Estate & Legacy
Legacy planning is a critical and empowering discussion we have with our clients to make sure that your wishes are clear, and that the transfer of your hard earned money efficiently get to your heirs.
In preparation for our appointment please consider who will be involved in the planning like the following positions:
Guardian for minors (if applicable)
Financial Power of Attorney
Health Care Representative
We will also record contact information for our records (phone number and mailing address), only to be used in the event we need to settle the estate or verify their information if they are acting on your behalf.
Our Process for estate planning is first to educate. If we don't know there are different election options of beneficiary distributions or that Oregon & Washington have an aggressive estate tax we end up not getting an effective plan built. During our appointment we will discuss your questions and goals and solidify the next steps. Then we will send your estate plan summary to the attorney if you are working with one. If you don't have one, the attorney in our office drafts all the needed documents for a simple estate plan for our clients for only $250 for a couple and $200 for single plans. That does not include a revocable living trust or disclaimer trusts. Once the attorney has completed the documents we will each review them, and if all is well we schedule the signing.
Estate Taxes & Inheritance Taxes: Oregon used to tax the money as an inheritance tax, meaning beneficiaries who received money had to pay the taxes, but since January 1, 2012 anyone who is an Oregon resident at death will have the tax assessed to the estate directly. Spouses have an unlimited exemption, which means that there is no tax due if everything is given to the surviving spouse. However, once the surviving spouse then passes away the estate would only have the $1 million exemption. As an example, if the estate is valued at $2 million and they are an Oregon resident, there is no taxes on the first $1 million and a 10% tax assessed on the next $1 million which is $100,000 that did not make it out to the beneficiaries. If instead the couple put a provision in the Will or Revocable Living Trust putting assets into an A-B Bypass trust of $1 million, the exemption for both spouses would be allowed meaning they saved $100,000 in unneeded taxes.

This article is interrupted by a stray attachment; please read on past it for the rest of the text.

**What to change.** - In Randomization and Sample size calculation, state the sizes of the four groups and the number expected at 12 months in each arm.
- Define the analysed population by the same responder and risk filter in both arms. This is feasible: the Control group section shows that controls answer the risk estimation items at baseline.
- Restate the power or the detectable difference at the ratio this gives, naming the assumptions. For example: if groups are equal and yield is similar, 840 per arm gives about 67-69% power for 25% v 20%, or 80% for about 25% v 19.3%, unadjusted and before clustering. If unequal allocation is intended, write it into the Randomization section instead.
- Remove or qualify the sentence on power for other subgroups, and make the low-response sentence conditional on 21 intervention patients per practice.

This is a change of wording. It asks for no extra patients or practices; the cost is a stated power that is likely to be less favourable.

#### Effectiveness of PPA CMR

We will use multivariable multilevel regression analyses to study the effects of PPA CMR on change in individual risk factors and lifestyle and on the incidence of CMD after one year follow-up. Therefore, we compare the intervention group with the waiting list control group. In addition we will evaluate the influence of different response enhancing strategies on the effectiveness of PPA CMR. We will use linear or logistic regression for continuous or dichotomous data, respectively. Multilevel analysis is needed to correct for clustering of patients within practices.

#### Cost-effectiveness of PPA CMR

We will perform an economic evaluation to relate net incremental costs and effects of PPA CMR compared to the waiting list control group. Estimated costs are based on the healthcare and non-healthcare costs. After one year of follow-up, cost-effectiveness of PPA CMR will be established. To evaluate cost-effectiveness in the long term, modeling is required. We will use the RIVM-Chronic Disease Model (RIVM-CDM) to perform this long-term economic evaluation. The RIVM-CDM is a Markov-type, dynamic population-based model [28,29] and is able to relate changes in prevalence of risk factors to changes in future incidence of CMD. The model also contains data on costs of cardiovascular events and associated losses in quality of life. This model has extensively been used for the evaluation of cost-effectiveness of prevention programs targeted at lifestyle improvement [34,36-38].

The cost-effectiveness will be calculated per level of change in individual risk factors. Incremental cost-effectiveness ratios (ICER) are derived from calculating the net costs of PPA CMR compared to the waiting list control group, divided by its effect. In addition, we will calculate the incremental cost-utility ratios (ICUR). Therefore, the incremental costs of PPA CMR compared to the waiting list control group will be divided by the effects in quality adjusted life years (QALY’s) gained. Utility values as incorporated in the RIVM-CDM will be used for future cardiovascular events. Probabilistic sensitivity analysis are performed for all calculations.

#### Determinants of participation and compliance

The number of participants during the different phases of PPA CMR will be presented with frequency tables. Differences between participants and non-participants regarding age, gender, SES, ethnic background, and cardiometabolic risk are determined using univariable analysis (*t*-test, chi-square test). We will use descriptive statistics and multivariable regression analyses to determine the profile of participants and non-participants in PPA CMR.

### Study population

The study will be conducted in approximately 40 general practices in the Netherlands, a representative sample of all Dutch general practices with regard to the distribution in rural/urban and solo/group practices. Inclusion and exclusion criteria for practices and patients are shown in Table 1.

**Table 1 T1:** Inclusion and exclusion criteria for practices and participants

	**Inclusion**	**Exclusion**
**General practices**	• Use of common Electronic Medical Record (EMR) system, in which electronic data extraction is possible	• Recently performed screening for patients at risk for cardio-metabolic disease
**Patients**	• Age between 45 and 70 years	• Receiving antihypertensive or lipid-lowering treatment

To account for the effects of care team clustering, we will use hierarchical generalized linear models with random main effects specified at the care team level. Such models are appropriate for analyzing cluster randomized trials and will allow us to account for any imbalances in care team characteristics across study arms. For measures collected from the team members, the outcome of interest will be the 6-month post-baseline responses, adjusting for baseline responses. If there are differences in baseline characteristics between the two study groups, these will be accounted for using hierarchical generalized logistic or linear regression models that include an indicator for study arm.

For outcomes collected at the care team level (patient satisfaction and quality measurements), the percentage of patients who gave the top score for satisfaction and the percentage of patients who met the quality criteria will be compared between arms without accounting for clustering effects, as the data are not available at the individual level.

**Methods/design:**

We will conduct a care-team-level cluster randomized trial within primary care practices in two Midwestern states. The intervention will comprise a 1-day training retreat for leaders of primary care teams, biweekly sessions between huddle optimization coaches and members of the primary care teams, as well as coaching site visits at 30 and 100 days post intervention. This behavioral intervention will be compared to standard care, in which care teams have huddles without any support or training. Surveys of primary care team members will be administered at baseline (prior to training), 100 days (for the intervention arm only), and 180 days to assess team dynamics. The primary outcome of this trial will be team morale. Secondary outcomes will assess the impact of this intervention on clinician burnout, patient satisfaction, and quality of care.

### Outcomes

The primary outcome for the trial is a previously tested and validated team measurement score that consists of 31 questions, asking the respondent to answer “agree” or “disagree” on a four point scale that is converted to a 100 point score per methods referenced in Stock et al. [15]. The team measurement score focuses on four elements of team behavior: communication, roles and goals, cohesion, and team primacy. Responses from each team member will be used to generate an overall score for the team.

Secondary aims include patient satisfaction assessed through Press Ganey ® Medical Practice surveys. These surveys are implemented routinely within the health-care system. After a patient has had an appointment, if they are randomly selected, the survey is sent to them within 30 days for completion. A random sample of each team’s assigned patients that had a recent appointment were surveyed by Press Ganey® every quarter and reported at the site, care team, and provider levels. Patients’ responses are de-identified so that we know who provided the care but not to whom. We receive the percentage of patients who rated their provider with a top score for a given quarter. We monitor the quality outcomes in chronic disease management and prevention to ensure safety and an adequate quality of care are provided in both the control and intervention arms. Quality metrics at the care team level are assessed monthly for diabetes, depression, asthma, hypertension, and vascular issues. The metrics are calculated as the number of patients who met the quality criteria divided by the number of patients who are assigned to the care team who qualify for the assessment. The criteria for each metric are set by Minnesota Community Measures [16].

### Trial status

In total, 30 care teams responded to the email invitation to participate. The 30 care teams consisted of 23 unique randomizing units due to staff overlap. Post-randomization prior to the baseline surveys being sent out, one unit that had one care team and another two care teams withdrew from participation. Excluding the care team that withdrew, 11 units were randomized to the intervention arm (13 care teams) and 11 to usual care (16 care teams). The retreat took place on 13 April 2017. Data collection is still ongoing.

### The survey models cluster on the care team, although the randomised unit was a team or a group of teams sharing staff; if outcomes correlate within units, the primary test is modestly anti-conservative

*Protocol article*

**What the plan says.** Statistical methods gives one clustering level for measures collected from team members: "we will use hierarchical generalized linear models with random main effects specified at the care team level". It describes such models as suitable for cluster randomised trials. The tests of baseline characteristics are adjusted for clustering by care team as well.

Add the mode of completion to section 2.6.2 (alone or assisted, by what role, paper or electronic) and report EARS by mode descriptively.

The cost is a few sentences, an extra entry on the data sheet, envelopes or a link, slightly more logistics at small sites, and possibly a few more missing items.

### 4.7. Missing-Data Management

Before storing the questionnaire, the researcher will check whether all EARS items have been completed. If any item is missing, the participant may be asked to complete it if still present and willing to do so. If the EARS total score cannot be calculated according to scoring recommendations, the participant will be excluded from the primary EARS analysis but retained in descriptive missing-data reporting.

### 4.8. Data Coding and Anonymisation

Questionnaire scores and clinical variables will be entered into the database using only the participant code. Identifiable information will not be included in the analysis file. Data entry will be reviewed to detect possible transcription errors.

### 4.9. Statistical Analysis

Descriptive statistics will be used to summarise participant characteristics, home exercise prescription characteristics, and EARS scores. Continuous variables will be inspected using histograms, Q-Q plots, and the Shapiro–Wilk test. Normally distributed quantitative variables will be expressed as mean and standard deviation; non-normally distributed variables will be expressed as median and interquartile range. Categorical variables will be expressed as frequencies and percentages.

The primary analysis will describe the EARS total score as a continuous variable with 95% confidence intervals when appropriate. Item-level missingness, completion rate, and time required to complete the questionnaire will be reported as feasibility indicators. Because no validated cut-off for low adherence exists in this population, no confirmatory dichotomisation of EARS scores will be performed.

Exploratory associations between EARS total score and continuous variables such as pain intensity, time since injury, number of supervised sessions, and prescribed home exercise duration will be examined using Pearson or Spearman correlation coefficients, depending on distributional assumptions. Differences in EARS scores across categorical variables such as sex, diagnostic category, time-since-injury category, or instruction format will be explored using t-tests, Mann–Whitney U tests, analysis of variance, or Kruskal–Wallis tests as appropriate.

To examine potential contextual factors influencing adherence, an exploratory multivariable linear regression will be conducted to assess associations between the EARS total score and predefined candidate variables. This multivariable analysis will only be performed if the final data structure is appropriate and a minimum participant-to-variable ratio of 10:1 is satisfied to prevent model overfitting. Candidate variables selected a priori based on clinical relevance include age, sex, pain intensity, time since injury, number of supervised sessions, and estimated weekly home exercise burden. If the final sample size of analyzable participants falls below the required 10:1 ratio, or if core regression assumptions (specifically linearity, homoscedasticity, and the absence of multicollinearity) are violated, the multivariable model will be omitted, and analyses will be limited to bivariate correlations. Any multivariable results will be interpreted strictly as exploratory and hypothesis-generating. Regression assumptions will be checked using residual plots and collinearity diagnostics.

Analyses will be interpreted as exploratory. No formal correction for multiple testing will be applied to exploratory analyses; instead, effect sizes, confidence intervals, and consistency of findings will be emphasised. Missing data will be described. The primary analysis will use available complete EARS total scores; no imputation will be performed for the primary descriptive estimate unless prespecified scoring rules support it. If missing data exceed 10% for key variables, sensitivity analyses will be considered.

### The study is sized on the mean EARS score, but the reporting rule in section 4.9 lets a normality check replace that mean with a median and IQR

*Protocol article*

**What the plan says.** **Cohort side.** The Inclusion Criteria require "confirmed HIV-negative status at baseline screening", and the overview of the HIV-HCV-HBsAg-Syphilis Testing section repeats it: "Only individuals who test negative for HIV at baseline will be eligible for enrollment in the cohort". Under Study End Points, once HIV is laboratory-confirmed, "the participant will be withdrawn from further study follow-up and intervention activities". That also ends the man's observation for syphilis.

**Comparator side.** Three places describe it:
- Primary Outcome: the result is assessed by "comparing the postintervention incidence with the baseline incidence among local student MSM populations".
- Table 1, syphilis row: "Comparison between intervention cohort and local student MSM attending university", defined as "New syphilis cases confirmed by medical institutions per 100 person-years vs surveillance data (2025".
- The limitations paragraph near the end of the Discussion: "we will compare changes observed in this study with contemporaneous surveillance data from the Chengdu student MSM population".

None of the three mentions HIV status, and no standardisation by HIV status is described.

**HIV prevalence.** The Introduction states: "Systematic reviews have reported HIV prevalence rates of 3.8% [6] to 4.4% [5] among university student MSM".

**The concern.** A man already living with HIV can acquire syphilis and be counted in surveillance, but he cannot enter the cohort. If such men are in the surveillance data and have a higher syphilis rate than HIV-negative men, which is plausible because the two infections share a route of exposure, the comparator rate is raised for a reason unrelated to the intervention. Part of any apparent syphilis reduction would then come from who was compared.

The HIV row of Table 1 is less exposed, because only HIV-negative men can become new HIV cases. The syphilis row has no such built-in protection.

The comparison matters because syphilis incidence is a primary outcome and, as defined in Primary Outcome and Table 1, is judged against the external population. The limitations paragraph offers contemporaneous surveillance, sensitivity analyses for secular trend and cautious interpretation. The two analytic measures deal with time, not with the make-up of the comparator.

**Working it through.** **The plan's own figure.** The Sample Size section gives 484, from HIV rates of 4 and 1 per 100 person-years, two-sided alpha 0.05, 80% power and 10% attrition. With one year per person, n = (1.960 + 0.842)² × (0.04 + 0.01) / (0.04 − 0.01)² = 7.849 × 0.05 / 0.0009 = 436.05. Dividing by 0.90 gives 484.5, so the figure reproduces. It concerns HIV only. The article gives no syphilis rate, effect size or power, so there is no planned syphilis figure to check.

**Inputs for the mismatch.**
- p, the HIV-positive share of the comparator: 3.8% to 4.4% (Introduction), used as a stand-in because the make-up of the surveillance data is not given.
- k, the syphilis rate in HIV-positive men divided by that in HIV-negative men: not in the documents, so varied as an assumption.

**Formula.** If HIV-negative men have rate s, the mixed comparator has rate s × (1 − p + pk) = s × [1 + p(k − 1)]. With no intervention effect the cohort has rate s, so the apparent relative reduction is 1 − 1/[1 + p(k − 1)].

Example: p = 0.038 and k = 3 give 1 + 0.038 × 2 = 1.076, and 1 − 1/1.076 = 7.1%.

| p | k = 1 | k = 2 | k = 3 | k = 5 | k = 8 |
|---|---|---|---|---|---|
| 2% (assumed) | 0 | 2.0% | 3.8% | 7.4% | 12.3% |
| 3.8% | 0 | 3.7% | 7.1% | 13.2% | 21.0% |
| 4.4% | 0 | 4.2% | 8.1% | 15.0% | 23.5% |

Setting these trusts up can be expensive, and can unnecessarily complicate your life, so we are slow to make this recommendation if you are not already blowing past the estate tax exemptions in total value of your estate. If it makes sense in your plan to look at A-B Bypass trusts, or review strategies such as life insurance trusts, charitable remainder trusts, Bypass trusts, gifting, charity, Qualified Residence Trusts, we will walk through it in your appointment.
Gift Taxes: If you ever decide that you want to give money to charity or other family there are unique structures to follow. Right now, you can give $15,000 (fair market value) per year to someone as a gift without filing a gift tax return (Form 709). If you want to give or donate assets there are several ways to do that tax efficiently so be sure to let us know if this is something you would like to be discussing in further detail.
Beneficiary Designations Per Stirpes vs Per Capita: If you want to name multiple beneficiaries the default is a per capita distribution. Per capita means that any surviving descendants of the same generation distribute property equally. However by electing per stirpes, if one of the beneficiaries predeceased you, their portion must go to their heirs. This is important if your goal was for your estate to trickle from you to your kids and then your grandkids, as an example.
Probate: Probate is the court process of retitling those assets and following your instructions in your Will. Retirement accounts, bank accounts, life insurance, and other financial accounts have beneficiary designations that pass outside of probate and your Will. So, the only assets that typically require probate are your primary residence, investment real estate and miscellaneous assets like furniture etc.